Crowdtap CEO at Social Media Week: 'The TV will become a giant iPad hanging on your wall'

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In the next one to two years, Matt Britton believes more tech companies will join Google and compete with traditional TV networks.

If Matt Britton’s vision of the future comes to fruition, marketers will be reaching consumers on TV screens used like iPads—consumers will swipe between individual apps to find TV shows they like, instead of relying on traditional networks to bring them content.

"The TV will become a giant iPad hanging on your wall," said the Crowdtap CEO at Social Media Week on Wednesday, passionately addressing a packed audience at the Times Centre in New York City. "The TV and the computer will become one ... Already, I see kids—eight, nine, ten years old—in Best Buy going up to a TV and trying to swipe it. They should be able to swipe it. Why can’t you?"

In a presentation called "Instagram Killed the Television Star," Britton said TV networks are becoming redundant with the rise of live TV content on social channels, seen most recently in Google’s announcement of $35-a-month subscription service YouTube TV.

"TV networks only aggregate and curate content," said Britton, "I don’t need NBC to curate what I watch when I can see what any of my friends are watching at any time." To Britton, Google’s strategy—bringing live TV to a platform where consumers already are, and at an avoidable price—is the future.

Like Google, Britton sees Facebook, Apple and Microsoft taking aim at TV networks with their own live TV offerings. He calls them the "ecosystem players" because they all have mobile operating systems, social platforms and most importantly, ways to deliver entertainment into the household. Facebook already has live capabilities, Microsoft will lean into Xbox and iTunes is "a beast," he said.

It’s a transition that he predicts will happen quickly, within the next one to two years. "When Apple came out with the iPod," he said, "all of a sudden, CDs were gone. When streaming happened on Netflix, DVDs were just to fill the racks at Walmart. It happened quickly. It happened in 12 to 18 months. This will be like that."

When this shift eventually happens, he said, there will be three types of content users will be interested in—channels dedicated to influencers, scripted shows and sports. Influencers, like the Kardashians, will go direct-to-consumer with their own networks funded by their own investors. "There will be a Casey Neistat app on Apple TV which basically has all of his content," he explained.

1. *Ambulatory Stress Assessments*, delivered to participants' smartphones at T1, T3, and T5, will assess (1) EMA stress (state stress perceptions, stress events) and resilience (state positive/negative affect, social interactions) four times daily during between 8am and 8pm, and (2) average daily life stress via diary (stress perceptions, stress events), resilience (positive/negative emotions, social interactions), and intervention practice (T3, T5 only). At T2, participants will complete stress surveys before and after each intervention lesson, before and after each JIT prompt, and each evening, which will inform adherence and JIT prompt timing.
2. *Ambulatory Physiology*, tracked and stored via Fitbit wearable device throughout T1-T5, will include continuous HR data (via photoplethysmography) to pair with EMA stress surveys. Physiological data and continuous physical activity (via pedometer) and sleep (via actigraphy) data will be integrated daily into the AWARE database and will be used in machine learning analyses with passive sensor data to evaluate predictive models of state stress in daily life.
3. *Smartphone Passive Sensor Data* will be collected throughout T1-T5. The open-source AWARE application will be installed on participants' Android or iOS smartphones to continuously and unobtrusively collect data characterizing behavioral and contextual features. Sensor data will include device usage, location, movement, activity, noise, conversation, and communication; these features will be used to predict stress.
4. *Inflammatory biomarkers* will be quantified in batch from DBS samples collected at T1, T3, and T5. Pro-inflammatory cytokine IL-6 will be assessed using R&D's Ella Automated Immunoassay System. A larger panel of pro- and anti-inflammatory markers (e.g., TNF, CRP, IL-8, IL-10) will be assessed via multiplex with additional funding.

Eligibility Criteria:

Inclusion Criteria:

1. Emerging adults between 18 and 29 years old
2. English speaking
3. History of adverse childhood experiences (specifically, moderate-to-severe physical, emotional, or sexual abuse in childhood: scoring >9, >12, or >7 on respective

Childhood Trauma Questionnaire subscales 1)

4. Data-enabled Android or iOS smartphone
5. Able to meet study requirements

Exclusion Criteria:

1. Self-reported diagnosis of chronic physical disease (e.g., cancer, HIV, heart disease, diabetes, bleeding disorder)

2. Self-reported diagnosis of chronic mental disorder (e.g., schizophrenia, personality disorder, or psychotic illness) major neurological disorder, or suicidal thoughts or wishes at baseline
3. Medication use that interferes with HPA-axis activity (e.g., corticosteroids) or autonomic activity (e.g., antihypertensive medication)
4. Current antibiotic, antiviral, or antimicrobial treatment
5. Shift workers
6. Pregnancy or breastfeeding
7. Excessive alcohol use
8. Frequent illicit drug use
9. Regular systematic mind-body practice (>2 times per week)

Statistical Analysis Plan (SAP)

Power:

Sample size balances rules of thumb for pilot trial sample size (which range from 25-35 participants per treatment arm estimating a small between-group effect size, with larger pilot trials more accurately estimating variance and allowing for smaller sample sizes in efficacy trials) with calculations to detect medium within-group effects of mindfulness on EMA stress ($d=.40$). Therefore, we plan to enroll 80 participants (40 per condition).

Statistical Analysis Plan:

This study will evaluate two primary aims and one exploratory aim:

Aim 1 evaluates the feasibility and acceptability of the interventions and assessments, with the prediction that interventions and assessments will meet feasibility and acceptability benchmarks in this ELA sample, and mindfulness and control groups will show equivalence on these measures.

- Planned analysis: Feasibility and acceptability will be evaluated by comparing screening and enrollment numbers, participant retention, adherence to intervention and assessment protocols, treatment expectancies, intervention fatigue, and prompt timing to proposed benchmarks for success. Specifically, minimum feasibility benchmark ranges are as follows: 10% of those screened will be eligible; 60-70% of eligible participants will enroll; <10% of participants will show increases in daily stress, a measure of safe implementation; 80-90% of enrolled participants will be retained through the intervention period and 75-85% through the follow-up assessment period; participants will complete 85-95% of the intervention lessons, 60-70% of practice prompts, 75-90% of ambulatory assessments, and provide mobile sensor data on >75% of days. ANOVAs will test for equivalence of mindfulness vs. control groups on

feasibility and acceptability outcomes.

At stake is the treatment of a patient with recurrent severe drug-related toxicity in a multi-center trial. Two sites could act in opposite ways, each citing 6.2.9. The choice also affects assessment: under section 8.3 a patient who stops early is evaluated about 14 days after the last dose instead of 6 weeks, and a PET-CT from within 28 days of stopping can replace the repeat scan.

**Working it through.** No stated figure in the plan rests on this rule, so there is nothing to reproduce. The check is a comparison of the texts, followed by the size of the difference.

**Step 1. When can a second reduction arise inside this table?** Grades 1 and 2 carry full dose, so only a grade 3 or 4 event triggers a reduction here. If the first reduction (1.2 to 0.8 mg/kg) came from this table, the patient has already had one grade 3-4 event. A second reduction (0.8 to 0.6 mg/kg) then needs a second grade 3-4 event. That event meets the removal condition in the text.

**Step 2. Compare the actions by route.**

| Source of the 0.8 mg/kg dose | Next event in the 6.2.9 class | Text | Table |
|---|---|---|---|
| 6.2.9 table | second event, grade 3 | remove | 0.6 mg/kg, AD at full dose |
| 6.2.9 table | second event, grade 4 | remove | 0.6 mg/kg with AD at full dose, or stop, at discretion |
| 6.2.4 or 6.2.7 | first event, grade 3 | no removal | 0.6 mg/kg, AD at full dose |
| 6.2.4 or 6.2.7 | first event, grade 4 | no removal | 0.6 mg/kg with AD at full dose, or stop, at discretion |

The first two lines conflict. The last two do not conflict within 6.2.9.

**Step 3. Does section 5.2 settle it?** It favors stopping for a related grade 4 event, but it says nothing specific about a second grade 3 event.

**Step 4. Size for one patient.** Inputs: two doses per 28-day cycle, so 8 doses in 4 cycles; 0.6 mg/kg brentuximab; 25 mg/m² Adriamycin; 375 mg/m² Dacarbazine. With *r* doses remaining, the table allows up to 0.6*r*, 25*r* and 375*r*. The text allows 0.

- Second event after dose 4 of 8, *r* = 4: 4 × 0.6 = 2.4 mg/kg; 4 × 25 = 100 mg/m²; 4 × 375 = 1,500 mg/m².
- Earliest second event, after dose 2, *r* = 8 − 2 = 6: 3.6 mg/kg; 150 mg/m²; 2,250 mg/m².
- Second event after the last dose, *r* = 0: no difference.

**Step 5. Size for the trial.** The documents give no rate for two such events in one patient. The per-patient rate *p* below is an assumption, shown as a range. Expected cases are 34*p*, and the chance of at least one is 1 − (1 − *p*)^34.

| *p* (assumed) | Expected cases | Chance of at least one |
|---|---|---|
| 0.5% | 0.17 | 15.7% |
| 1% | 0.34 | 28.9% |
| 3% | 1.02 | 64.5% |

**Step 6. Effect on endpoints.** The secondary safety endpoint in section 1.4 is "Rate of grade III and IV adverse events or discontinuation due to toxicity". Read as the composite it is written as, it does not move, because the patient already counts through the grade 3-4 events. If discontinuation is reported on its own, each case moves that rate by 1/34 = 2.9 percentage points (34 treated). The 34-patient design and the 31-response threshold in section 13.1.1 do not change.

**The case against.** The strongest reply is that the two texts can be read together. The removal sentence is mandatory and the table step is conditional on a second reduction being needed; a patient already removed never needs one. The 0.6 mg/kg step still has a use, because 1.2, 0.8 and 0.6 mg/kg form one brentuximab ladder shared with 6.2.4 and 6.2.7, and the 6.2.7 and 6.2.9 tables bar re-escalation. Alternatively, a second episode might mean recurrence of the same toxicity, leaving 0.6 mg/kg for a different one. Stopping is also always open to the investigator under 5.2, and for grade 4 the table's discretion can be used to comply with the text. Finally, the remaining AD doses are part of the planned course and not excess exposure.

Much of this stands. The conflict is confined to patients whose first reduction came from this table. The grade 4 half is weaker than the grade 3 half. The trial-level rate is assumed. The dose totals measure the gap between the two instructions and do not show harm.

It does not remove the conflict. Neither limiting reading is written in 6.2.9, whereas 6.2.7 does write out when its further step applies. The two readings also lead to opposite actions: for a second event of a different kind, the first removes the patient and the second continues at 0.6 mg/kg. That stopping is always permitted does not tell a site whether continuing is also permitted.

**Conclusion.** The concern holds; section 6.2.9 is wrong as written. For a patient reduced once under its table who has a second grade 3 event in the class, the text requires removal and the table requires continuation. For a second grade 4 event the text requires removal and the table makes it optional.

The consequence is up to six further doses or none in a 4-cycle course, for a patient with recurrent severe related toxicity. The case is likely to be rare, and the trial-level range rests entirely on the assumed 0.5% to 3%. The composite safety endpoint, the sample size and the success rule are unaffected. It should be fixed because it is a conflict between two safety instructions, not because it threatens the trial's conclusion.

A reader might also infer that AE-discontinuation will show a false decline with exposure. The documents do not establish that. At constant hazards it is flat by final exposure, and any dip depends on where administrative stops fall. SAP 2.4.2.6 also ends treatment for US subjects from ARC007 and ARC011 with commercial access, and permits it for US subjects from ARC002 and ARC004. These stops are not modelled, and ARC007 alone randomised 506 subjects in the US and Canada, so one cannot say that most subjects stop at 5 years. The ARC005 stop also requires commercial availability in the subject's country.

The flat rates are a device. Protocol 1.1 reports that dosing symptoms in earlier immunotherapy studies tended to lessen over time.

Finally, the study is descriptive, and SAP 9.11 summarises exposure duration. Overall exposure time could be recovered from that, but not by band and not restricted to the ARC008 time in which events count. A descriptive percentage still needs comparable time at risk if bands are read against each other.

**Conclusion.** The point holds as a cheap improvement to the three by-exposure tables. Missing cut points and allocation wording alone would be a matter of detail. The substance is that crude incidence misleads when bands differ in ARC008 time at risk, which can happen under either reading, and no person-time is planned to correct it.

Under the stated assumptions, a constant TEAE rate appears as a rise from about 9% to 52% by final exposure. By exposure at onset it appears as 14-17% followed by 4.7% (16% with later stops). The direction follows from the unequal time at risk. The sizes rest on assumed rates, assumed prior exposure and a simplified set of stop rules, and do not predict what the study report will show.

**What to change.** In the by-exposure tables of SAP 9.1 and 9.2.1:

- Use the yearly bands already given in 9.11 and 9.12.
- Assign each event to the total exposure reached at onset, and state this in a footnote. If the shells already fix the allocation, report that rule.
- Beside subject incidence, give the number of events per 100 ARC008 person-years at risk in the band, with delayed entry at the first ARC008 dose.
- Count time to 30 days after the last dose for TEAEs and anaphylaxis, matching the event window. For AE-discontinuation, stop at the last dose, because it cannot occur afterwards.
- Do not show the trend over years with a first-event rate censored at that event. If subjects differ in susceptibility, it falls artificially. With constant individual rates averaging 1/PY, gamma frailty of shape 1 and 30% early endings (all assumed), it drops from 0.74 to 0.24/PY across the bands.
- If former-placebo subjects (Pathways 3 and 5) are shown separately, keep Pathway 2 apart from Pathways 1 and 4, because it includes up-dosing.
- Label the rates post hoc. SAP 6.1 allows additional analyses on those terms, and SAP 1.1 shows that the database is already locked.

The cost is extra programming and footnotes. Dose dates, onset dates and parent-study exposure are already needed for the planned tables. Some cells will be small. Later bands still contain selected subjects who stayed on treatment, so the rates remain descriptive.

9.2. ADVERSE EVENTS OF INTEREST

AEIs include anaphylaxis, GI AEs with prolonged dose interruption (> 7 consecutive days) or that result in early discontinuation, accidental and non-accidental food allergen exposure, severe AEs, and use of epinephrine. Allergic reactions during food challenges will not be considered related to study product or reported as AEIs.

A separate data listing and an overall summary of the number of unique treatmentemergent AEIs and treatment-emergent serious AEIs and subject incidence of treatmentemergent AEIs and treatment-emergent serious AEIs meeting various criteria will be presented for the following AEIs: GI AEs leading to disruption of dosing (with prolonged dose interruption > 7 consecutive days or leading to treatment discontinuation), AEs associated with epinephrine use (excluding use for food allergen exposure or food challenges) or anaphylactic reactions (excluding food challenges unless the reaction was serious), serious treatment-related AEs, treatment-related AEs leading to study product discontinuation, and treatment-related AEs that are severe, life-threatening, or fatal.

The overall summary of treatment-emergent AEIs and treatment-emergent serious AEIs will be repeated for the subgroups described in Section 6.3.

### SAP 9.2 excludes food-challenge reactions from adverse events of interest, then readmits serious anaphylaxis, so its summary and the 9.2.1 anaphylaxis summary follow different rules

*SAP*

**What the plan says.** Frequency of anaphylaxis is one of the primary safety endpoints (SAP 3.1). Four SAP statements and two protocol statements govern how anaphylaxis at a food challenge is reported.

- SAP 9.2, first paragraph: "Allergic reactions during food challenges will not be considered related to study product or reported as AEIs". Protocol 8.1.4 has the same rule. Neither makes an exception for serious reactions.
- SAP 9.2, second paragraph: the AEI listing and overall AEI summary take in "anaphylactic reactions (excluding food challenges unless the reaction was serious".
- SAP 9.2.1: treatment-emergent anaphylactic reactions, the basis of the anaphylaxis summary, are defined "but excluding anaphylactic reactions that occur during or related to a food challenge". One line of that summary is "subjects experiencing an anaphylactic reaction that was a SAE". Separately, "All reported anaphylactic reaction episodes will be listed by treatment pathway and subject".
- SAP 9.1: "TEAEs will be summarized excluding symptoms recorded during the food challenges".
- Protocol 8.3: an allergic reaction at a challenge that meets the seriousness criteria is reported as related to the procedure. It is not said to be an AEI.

Similarly, Britton predicts scripted shows, which continue to be popular, will have their own apps that consumers can go to. Finally, sports, he says, will continue to dominate TV. "If the NFL were to do a deal with Apple, Google or Microsoft, as opposed to the $4 billion deals they have going right now with Direct TV, Fox, NBC, etc., that would drive cord-cutting en masse right away," he said. "Hasn’t happened yet, but that’s what you’re going to see. That’s going to change everything."

Although this might sound like a death sentence to advertisers, it’s actually the opposite. Thanks to the data marketers can utilize from social platforms, it will make it easier on advertisers to target individuals. "TV is going to be addressable," said Britton. "Marketers can say I want to reach Sally Smith, who likes Victoria Secret, who lives in two miles of the mall, and that’s the only person I want to target.’" For this reason, brands, he said, will redirect their large advertising budgets to these platforms.

"It’s about to get super fragmented," said Britton, "and it will probably roll up at some point, but it’s not going to roll up in a traditional model."